All seeds, including wildflowers, need ample moisture to germinate and to develop into healthy seedlings. Best results will be obtained by soaking the planted areas thoroughly and maintaining consistent moisture for 4-6 weeks — then gradually reducing waterings. In non-irrigated situations, plant in the spring or before periods of anticipated rainfall. After seedlings are established, watering may be reduced depending on the climate and rainfall. In arid climates or during drought conditions, up to 1/2 inch of supplemental water per week may be required to maintain an optimal display. If weeds are present, remember that they benefit from moisture as much as the wildflowers and may dominate overwatered areas.
Many wildflowers benefit from some fertilization if the soil does not have adequate nutrients. Some wildflowers do fine in poor soils, while others require a more fertile environment. If the soil needs improvement, use a low nitrogen fertilizer with a 5-10-10 ratio or add organic matter such as weed-free straw or grass clippings, well-rotted compost, peat moss, or leaf mold. In addition to adding nutrients, organic materials enhance soil structure and encourage beneficial microorganisms. Avoid over-fertilizing which may promote weed growth and lush foliage rather than flowers.
Weed control is the biggest problem facing plant establishment and one which has no easy solution. Weed seeds are present in many situations and lie dormant, but viable, for long periods. A weedy area converted to wildflowers will have a large reservoir of weed seeds in the soil, ready to germinate when conditions are favorable. In most cases, it is advisable to consider weed control in two phases part of site preparation prior to planting, and as an important component of the post-germination maintenance program.
Before planting, remove existing weeds by pulling, tilling under, applying a glyphosate herbicide, or by a combination of these methods. For additional weed control after site preparation the area may be irrigated to encourage weed growth and then sprayed with a general herbicide (white vinegar).
In very weedy areas, the following method is suggested: (1) Till soil or spray vegetation with White Vinegar. Allow vegetation to die, then rake out the dead debris. Irrigate to encourage germination of weed seeds near the surface; most seeds will germinate within two weeks if consistent moisture is available. Do not till the soil again because this will bring even more weed seeds up to the surface. Spray any new growth with White Vinegar. After raking out dead vegetation, allow soil to recover for 1 week before planting seed. Once the seeds have germinated, further weed control is usually necessary. If practical, pull all weeds as soon as they can be identified.
What to Expect
Wildflowers can provide an excellent, low cost alternative in large-scale, high maintenance situations, as well as a satisfying change from traditional urban landscaping. However, during their initial establishment period, wildflowers require as much maintenance as traditional plantings.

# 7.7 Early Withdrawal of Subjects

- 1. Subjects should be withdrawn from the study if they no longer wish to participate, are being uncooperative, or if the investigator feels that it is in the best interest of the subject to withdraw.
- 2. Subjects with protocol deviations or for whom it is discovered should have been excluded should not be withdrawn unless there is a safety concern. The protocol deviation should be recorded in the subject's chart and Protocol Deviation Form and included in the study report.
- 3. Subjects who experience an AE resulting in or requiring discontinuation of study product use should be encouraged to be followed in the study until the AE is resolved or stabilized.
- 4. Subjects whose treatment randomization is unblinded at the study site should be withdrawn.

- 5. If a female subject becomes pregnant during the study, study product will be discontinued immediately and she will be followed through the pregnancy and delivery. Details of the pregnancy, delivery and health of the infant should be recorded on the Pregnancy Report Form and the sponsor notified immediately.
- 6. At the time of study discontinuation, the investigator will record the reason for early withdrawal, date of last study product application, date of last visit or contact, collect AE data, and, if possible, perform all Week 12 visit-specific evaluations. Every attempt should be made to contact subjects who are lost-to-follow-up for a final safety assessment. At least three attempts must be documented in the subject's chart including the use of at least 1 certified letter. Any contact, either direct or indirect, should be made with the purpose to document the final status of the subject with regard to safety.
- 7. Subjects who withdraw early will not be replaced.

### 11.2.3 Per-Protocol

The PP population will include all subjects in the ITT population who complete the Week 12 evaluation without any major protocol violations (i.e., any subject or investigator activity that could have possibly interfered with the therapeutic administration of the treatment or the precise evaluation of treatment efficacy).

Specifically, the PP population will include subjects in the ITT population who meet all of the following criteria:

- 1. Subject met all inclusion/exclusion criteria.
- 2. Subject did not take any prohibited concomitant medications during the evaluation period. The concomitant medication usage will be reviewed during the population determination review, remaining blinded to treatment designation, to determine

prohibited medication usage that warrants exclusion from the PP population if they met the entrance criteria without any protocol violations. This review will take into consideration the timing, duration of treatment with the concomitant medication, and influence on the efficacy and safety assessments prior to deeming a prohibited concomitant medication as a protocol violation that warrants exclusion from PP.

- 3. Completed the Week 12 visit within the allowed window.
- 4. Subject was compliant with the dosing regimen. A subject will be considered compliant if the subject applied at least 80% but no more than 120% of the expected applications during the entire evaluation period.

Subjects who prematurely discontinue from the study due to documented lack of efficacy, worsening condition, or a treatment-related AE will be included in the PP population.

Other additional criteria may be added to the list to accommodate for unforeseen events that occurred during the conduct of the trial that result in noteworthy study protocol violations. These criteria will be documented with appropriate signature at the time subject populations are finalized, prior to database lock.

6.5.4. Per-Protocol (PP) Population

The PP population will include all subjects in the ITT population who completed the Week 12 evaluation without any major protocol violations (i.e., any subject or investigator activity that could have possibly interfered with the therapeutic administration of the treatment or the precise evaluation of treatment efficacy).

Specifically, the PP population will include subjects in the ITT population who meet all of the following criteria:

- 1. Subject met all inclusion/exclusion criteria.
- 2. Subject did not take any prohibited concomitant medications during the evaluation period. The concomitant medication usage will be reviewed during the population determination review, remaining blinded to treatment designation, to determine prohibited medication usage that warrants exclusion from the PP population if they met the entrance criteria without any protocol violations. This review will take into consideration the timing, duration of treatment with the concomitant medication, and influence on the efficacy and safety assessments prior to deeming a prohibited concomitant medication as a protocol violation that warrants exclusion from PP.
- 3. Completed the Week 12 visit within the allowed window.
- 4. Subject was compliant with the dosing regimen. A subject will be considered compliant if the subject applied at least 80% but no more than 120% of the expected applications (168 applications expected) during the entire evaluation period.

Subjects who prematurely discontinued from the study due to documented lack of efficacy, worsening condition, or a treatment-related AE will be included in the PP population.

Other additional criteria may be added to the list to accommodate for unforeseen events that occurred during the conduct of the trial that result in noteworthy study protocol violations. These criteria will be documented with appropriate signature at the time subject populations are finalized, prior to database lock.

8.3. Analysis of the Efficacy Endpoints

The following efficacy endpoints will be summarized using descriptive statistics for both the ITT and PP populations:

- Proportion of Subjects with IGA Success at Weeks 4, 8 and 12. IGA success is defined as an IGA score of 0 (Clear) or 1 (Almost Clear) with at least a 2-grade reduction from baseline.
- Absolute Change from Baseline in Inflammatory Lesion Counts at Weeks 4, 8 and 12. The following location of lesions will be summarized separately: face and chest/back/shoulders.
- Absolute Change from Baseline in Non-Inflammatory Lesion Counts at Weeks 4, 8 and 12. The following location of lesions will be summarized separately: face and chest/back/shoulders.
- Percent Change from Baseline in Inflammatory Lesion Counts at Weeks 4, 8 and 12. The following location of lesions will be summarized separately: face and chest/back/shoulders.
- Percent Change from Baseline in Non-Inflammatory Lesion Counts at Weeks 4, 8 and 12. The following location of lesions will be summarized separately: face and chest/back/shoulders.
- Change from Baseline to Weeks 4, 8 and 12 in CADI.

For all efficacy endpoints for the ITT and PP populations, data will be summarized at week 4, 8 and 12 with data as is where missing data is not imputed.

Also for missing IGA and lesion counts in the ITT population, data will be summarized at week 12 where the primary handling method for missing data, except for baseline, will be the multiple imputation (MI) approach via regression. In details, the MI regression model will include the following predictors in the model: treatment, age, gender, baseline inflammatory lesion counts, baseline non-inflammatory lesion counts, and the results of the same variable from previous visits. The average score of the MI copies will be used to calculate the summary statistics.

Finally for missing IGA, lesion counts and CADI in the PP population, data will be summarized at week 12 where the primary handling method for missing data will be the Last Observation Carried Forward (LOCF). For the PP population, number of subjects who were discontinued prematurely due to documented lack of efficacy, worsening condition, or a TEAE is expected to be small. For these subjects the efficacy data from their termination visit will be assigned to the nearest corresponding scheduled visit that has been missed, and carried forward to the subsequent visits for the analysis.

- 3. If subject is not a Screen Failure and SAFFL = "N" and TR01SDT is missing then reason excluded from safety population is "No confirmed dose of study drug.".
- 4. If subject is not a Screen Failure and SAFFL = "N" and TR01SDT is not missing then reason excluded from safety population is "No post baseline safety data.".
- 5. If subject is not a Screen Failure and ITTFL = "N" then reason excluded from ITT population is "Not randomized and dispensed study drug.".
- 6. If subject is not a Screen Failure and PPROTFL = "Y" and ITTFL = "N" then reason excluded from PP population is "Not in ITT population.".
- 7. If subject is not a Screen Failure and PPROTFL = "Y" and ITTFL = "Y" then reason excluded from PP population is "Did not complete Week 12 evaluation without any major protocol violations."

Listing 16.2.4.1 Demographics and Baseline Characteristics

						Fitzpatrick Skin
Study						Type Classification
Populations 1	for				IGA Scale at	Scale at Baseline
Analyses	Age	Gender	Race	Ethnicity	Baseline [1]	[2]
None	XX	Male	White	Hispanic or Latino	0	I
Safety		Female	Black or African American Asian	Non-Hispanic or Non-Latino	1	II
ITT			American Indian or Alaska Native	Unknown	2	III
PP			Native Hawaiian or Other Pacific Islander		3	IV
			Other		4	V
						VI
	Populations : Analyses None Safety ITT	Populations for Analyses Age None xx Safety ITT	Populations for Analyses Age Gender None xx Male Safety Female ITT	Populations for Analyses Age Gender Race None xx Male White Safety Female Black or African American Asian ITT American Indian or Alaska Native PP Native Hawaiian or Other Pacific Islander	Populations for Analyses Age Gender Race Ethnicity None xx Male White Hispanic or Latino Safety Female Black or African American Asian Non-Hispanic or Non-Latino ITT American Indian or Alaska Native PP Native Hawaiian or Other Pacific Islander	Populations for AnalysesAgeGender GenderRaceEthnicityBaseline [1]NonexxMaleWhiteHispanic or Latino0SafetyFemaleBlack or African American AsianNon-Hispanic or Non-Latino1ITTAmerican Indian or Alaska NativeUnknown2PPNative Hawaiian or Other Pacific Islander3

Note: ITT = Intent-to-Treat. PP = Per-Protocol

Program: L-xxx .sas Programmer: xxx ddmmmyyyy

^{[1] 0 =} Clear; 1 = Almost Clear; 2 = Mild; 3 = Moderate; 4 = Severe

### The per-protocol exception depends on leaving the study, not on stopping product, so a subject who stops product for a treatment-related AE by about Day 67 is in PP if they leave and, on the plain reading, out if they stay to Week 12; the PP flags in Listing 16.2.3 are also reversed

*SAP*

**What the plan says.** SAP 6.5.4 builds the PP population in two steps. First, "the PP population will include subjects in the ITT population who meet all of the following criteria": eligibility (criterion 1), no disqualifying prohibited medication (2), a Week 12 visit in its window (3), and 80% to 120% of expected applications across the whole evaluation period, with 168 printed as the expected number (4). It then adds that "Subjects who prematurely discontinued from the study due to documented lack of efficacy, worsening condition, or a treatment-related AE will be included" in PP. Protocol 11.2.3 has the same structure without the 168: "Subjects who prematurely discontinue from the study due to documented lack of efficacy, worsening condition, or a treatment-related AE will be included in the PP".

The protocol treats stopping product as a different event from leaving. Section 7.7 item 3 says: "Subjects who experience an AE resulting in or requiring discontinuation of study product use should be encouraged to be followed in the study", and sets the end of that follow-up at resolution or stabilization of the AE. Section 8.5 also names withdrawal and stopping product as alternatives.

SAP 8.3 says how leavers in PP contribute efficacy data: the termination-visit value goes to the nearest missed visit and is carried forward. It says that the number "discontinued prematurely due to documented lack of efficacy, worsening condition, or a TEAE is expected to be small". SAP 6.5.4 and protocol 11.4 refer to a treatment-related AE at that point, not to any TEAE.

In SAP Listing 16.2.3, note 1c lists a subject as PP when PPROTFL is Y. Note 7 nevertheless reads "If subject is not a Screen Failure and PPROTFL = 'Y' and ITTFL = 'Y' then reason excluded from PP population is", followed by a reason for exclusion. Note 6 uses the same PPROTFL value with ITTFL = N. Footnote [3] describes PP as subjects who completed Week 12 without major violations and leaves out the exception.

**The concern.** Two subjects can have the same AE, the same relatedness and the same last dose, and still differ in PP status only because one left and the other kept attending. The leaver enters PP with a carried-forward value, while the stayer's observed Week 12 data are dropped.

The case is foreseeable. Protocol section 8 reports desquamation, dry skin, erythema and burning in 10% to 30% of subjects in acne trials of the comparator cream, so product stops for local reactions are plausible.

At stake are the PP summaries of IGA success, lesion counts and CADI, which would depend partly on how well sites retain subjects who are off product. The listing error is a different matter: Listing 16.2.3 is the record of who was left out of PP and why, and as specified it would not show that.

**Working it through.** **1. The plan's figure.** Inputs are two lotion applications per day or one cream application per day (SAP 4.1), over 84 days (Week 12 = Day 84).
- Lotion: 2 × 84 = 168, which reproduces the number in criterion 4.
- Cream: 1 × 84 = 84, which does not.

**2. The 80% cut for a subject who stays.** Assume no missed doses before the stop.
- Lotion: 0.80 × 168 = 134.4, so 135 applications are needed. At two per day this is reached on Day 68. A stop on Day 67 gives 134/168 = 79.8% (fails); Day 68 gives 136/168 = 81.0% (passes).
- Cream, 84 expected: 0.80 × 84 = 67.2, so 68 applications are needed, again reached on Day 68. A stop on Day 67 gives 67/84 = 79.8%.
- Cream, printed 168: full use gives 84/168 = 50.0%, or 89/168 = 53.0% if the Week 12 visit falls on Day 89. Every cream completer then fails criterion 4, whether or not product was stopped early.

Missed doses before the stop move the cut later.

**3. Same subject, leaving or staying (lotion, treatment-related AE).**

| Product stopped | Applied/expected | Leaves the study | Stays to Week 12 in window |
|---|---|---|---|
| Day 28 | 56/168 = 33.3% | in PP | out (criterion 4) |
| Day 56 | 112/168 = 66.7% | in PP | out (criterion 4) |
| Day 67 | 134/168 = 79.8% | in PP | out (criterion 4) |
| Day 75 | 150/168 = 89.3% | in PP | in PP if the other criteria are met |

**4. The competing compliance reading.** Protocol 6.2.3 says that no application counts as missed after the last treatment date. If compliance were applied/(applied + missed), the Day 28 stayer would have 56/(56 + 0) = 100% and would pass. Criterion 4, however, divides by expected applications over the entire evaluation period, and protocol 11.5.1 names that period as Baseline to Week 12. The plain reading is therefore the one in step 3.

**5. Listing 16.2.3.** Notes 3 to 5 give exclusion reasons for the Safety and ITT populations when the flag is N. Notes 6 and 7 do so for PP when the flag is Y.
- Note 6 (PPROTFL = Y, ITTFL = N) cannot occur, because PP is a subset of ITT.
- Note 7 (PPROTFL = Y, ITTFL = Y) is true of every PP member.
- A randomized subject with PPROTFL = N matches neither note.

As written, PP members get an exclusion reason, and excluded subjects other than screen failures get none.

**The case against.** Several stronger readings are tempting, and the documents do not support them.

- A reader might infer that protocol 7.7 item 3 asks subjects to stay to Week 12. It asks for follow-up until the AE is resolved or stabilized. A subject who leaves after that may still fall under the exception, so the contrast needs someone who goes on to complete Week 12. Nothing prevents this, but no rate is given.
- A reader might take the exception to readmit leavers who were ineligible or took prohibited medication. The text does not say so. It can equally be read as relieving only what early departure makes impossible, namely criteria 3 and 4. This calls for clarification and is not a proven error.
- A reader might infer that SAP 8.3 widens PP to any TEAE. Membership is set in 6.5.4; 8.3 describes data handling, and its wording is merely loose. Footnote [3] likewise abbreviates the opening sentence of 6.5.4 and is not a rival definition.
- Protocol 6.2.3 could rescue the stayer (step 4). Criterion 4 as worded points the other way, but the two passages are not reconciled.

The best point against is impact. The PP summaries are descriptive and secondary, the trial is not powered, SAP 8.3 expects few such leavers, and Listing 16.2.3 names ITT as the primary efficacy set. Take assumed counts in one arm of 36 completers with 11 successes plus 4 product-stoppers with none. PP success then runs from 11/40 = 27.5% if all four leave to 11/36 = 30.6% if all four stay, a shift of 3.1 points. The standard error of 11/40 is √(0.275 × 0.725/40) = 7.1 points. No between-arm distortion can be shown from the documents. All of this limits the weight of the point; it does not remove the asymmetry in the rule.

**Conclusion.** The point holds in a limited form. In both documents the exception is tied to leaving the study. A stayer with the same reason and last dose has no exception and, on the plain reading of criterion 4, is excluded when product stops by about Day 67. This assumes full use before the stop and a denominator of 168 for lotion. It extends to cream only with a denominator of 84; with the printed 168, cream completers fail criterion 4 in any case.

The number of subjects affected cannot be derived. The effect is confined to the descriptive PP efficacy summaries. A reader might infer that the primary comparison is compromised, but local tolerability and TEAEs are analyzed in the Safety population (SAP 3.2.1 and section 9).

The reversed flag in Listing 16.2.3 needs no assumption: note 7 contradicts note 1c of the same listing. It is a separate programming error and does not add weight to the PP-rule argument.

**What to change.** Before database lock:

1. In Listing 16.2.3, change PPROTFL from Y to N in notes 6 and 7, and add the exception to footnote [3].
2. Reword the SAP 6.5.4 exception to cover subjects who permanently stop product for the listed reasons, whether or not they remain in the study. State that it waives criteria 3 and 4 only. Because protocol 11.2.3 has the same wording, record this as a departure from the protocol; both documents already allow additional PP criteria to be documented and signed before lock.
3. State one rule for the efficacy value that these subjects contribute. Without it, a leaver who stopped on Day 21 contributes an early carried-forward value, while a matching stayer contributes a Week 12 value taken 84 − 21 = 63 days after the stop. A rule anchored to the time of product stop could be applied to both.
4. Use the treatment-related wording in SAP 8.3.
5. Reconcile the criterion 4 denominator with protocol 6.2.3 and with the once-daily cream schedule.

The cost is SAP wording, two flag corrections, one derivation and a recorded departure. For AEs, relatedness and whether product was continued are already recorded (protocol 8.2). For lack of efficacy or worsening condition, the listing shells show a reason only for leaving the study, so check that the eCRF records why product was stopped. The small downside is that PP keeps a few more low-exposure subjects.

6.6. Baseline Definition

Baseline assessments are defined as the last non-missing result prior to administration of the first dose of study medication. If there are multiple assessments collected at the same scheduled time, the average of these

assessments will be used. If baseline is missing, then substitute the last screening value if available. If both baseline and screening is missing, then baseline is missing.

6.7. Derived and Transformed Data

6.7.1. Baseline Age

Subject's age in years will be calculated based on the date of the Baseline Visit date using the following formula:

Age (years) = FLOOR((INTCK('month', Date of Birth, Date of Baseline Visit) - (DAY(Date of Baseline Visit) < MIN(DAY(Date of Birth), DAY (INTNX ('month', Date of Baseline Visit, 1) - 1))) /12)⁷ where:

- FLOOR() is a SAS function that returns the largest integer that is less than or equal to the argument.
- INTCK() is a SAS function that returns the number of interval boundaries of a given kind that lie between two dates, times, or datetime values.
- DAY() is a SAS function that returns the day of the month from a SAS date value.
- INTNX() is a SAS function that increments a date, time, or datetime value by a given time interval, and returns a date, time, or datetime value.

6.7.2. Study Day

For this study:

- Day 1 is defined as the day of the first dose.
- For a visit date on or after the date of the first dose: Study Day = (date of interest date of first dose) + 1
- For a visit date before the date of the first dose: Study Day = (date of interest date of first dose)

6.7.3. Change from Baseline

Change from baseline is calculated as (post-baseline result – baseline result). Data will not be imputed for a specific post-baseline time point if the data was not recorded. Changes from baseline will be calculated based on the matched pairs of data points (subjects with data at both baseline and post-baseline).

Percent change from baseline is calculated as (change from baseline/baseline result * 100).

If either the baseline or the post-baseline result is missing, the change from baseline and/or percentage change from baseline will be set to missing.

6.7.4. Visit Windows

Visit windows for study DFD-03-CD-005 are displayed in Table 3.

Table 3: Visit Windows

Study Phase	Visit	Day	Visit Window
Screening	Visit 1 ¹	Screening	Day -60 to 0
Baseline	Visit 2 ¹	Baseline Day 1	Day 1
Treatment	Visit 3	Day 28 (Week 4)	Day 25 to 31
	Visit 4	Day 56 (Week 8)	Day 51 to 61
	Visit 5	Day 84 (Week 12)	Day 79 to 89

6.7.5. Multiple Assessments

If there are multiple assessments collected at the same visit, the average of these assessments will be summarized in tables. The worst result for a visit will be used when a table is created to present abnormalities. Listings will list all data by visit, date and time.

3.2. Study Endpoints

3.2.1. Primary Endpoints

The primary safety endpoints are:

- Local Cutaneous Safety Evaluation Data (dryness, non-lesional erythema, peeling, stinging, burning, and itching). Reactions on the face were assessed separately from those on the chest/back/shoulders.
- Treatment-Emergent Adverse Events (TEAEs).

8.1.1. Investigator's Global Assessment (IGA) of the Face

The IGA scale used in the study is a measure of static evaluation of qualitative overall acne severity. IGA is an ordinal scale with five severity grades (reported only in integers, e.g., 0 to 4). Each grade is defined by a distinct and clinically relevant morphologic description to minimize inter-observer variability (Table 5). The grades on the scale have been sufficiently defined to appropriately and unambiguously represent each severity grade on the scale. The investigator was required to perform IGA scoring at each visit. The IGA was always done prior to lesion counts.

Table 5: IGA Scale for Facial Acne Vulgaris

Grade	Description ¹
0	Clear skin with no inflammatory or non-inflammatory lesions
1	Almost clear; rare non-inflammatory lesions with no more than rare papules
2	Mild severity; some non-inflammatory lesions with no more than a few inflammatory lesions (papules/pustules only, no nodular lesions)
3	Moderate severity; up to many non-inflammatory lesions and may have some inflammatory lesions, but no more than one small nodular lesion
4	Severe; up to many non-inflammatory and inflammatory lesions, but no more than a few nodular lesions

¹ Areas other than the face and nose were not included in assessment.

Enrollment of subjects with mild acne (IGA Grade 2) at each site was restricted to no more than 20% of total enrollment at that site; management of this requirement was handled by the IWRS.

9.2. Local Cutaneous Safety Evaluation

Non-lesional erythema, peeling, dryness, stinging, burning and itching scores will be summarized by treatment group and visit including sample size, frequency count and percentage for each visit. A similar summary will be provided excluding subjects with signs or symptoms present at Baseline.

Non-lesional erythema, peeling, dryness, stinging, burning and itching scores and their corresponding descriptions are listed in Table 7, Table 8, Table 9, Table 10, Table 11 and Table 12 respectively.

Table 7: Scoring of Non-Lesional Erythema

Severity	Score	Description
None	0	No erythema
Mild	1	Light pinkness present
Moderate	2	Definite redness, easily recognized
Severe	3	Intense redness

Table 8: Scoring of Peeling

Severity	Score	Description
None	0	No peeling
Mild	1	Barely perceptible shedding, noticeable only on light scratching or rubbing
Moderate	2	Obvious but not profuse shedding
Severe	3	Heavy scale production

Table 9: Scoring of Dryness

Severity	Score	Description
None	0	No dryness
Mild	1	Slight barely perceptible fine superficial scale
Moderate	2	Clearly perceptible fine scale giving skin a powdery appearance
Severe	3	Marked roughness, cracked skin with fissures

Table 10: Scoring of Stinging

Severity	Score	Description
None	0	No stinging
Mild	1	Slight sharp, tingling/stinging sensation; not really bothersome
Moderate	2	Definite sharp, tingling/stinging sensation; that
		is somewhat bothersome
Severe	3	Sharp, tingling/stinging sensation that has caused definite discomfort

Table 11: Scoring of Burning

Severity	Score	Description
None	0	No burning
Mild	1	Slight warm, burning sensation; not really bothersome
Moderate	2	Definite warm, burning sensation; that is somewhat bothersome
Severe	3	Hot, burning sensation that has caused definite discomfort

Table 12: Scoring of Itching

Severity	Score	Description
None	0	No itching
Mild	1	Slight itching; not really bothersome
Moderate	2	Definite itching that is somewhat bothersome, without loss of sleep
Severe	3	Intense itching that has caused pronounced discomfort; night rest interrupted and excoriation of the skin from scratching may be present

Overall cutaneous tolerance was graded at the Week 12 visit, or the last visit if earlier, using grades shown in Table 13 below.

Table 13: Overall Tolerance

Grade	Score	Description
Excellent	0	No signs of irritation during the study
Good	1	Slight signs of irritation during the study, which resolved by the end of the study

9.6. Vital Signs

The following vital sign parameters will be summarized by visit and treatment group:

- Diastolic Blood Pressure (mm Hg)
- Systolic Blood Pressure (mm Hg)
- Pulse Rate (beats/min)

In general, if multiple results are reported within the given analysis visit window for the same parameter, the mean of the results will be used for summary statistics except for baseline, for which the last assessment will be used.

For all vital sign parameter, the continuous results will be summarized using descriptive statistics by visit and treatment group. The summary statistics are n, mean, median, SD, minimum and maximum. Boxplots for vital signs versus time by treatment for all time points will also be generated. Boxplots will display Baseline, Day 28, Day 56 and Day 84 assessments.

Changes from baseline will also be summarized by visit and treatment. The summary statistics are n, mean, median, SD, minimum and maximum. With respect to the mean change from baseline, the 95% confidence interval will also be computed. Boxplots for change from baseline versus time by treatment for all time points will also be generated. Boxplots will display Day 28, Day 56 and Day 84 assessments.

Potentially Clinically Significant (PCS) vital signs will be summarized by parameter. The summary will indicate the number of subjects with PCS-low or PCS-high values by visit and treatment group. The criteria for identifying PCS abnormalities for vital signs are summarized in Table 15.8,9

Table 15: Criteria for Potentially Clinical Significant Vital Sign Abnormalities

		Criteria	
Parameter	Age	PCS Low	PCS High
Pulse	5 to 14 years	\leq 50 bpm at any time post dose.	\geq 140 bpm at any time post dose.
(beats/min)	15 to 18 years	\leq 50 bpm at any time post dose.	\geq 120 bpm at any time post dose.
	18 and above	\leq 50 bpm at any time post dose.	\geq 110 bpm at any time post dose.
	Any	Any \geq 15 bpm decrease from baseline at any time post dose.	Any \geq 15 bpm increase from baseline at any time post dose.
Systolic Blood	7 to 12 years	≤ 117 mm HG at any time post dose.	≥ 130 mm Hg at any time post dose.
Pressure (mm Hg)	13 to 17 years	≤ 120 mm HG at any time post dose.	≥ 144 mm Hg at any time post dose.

A smooth, weed- and vegetation-free planting bed is important for good seed-soil contact and prompt germination. Cover seeds lightly to protect them from drying out during germination, and to prevent them from being eaten by birds. Consistent moisture is important for 4 – 6 weeks after planting.
A wildflower planting requires the same weed control measures as traditional landscaping. Effective measures include site preparation prior to planting and a post-germination maintenance program.
Our Honey Bee Pollinator mix contains annual, biennial and perennial species. The annuals, which may not be native to your area, are included to assure maximum color during the first season and to act as a nurse crop for the slower-growing perennials. Annuals germinate quickly when conditions are favorable, providing a quick ground cover and competition against weeds. Natural reseeding of annuals ranges from significant to minimal, depending on the species, climate, soil texture and other factors. Most perennial and biennial species begin to bloom the second season, but not as profusely as annuals. Therefore, wildflower plantings look noticeably different after the first year.
Sometimes it is desirable or even necessary to sow seed in second and subsequent years. Reseeding may be necessary if establishment of wildflowers is spotty or poor. It is possible to reseed bare areas with the original mixture. Loosen soil of bare areas and provide adequate weed control and supplemental irrigation as needed. Where natural reseeding of annuals is minimal, sowing annuals each spring can produce a magnificent annual and perennial display throughout the growing season.
If desired, wildflowers may be mowed in the fall following seed set. Mow to a height of 4-6 inches, and leave the residue on the ground because it is a reservoir of viable seeds.
Varieties Included in Mix
Coreopsis, Lance Leaved
Poppy, California, Orange
Cosmos, Sulphur, Dwarf mixed
Basil, Sweet, Genovese type
Prairie Clover, Purple
Aster, New England
Mountain Mint, Slender